avec Marielle Groven
On February 15th we have the pleasure of presenting Montreal based composer/pianist Marielle Groven’s profound and thought provoking work My Heart is a Mountain. To help get us in the right headspace for next week’s performance, Marielle has curated a playlist with some of her inspirations and current preoccupations.
1. Portuguese pianist Maria-João Pires – my piano/life hero
I first got to know Pires through her Chopin recordings when I was studying piano in my undergrad, but more recently I’ve been inspired by what she has to say about music and life. In this interview she hits home on so many fronts. What she says about connecting with the audience in performance – how to bridge the gap that is inevitably created when a performer takes the stage – really resonates with me. It’s something I’ve tried to address in My Heart is a Mountain.
And what she says about Chopin. I can say that Chopin has influenced my music from the very beginning. I find he’s too easily dismissed as a romantic – the tragic poet. If you say he’s sentimental, I say, listen again. He understood something utterly profound about space, harmony and gravitational forces in music – which is ultimately what My Heart is a Mountain is all about.
Also what she says about “finding my own body language with the piano” – this really comes out for me in performing this piece, as you’ll see clearly. It’s the result of a long period during which I needed to step away from my background in classical technique and rediscover the instrument for myself.
And finally, “Learning music is learning about life.” Well, the truth of this just rings truer and truer for me… At this point I can share that this piece in particular – writing it, practising it, performing it – is teaching me so much – more than I ever could have expected when I began working on it. And it continues to reveal new things to me. That, for me, is the mark of a successful piece. I think Dutch writer Tommy Wieringa put it best when he said “a good novel is always a bit smarter than its writer.”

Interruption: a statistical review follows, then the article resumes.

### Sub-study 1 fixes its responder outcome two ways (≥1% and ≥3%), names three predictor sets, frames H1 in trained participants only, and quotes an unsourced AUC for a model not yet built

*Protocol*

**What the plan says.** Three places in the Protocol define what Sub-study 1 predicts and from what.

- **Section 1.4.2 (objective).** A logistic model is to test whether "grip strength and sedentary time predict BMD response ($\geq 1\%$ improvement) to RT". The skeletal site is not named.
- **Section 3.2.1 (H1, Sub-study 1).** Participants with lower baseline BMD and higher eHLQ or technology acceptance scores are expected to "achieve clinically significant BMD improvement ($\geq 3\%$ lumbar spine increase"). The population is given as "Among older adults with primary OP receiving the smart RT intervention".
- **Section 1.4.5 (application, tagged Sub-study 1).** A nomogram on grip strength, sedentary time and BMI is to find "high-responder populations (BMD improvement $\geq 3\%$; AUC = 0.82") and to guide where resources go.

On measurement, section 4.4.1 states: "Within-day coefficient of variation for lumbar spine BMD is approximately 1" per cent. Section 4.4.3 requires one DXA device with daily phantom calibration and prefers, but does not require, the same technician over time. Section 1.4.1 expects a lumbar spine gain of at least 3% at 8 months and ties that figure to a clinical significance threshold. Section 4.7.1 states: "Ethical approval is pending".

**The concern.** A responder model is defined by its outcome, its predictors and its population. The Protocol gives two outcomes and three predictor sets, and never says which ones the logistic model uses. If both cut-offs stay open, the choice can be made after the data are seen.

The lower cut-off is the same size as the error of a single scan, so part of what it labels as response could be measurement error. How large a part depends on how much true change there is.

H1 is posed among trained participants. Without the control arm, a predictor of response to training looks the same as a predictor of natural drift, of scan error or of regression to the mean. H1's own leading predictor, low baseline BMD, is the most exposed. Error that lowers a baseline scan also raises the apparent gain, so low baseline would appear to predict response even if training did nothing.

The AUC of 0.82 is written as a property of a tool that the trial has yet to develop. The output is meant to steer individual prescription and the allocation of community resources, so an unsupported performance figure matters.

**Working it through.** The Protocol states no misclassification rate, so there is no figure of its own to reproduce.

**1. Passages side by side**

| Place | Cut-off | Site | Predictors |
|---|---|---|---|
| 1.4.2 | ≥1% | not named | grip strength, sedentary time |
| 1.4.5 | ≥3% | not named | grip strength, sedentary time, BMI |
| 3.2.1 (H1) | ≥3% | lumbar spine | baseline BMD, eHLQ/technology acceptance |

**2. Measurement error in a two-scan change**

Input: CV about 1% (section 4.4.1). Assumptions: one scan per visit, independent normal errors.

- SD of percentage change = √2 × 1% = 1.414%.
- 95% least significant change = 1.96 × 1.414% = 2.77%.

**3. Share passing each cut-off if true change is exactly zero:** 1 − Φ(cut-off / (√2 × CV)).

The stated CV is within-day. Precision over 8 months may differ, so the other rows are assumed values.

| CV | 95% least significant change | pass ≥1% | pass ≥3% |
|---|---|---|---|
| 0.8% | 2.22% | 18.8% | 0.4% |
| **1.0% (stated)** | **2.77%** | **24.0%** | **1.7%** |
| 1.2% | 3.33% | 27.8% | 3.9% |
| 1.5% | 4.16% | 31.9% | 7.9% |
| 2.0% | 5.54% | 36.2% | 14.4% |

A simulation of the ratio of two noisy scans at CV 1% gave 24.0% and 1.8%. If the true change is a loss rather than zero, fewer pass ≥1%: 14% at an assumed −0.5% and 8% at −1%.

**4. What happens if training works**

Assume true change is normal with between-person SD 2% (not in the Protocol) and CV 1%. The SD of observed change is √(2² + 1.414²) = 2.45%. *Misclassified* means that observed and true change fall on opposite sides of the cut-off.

2. Australian percussionist Will Guthrie
Guthrie for me is a recent discovery. This recording – from the “Le bruit de la musique” festival in France (organised by Lê Quan Ninh) among others – highlights a lot of what I’m loving about Guthrie’s music: his singularity of focus, sense of space, sonic vitality – an incredible range! – and of long-range listening/form.
3. John Coltrane
This recording from Belgium 1965: the opening duo – with just him and Elvin Jones – is absolutely incredible. Those blissful moments where he steps away from the mic. And Elvin Jones is, literally, steaming. I’ve been listening to more Coltrane recently, learning a lot about stepping “beyond” the music. It’s incredible to listen this in context of his whole journey, his passage back and forth, the ebb and flow between classical jazz and free jazz, and beyond. His last album Interstellar Space (link to the track “Mars”) before he died in 1967: breathless, bewildering, deep; the incredible synergy between him and drummer Rashied Ali. It’s so rich. It’s making me question what exactly I’m doing when I write music down…
4. Peter Ablinger
And finally, Peter Ablinger’s Regenstück 1-6. His boundless curiosity for simple geometries in music, and the influence of nature in his work has been really inspiring. For this piece, he transcribed the sound of rain drops from outside his window. I just love the way it teeters on the edge of intentionality. With Ablinger, I’m learning a lot about what I bring to the music as a listener: my narratives, my rhythms, my wavering focus. This is just gorgeous music. It’s also worth taking a look at the score.
Le Zine Innovations est rendue possible grâce au soutien généreux de la Fondation SOCAN.